Abusing kernel-package to allow automatic kernel updates
at work, we have divided our systems into system classes (for example,
server, router, atmrouter). These classes have differently configured
kernels. I would like to implement a system that allows automatic
updates of these kernels, which needs special attention since
kernel-package calls the kernel debs "kernel-image-$VERSION", thus
preventing automatic updates over kernel versions.
I would like the scheme to support differently patched kernels as
well, and have thought of the following scheme:
Packages are built as usual using kernel package.
--append-to-version=$SYSTEMCLASS-$PATCHCODE is used, giving package
names like kernel-image-2.4.18-router-pom20020724. As revision number,
we use the date.
For every kernel image deb, equivs is used to build a metapackage that
is called kernel-$SYSTEMCLASS and has the date as version number.
These packages depend on
kernel-image-$CURRENTVERSION-$SYSTEMCLASS-$PATCHCODE version number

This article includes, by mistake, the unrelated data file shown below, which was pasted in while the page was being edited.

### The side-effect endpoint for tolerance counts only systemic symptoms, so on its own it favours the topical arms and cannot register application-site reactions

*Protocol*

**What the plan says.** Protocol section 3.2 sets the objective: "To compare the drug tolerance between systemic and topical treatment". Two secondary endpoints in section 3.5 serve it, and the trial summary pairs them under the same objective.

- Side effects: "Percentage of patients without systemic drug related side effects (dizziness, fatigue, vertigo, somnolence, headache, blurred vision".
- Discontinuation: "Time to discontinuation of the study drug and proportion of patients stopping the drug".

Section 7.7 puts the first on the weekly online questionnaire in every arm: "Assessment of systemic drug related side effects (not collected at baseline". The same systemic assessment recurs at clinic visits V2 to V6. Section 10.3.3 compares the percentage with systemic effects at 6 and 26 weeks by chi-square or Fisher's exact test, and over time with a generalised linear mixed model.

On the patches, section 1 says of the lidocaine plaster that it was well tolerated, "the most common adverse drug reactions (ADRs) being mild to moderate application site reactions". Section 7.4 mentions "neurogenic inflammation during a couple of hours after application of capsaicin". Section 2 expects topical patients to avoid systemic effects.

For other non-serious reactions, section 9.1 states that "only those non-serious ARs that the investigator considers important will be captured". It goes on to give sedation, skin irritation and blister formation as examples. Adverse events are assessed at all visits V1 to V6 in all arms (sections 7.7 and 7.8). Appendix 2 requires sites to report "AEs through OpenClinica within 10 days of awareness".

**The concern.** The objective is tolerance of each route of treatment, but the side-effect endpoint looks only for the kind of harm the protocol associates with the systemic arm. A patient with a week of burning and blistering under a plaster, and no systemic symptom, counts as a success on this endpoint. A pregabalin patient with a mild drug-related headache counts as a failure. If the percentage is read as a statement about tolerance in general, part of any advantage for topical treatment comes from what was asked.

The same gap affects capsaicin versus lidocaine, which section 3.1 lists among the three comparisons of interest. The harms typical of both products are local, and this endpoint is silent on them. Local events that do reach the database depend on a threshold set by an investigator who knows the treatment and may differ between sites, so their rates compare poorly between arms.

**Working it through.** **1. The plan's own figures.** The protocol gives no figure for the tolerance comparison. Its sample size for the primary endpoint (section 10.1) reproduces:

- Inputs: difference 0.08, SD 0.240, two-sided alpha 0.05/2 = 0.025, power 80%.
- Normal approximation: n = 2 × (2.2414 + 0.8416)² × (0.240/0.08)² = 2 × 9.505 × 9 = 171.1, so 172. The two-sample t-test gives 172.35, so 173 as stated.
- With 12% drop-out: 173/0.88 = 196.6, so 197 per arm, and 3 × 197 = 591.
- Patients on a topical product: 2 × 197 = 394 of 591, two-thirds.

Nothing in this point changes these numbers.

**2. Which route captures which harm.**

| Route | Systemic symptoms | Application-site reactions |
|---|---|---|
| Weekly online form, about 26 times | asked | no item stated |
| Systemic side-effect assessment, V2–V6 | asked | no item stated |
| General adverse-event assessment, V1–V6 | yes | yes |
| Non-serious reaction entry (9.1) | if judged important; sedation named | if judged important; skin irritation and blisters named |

$DATE, and conflict with older kernels. These package cause the
current kernel to be installed and older kernels to be removed.
What I don't like with that scheme is that there won't be ever a
/lib/modules/$VERSION without a suffix, since append-to-version is
used for every kernel we build. After pondering on this for a night, I
am not yet sure if this is actually desireable, or if it is a
What I like is that it will be possible to install a differently
patched kernel to test it and to have it overridden by the next "real"
kernel on the system. Having update-grub sort the kernels in the
"right" order might be a problem though.
Does anybody knowledgeable already do this? Is it abuse of
kernel-package? Did I miss something?
Any hints will be appreciated.
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Marc Haber | " Questions are the | Mailadresse im Header
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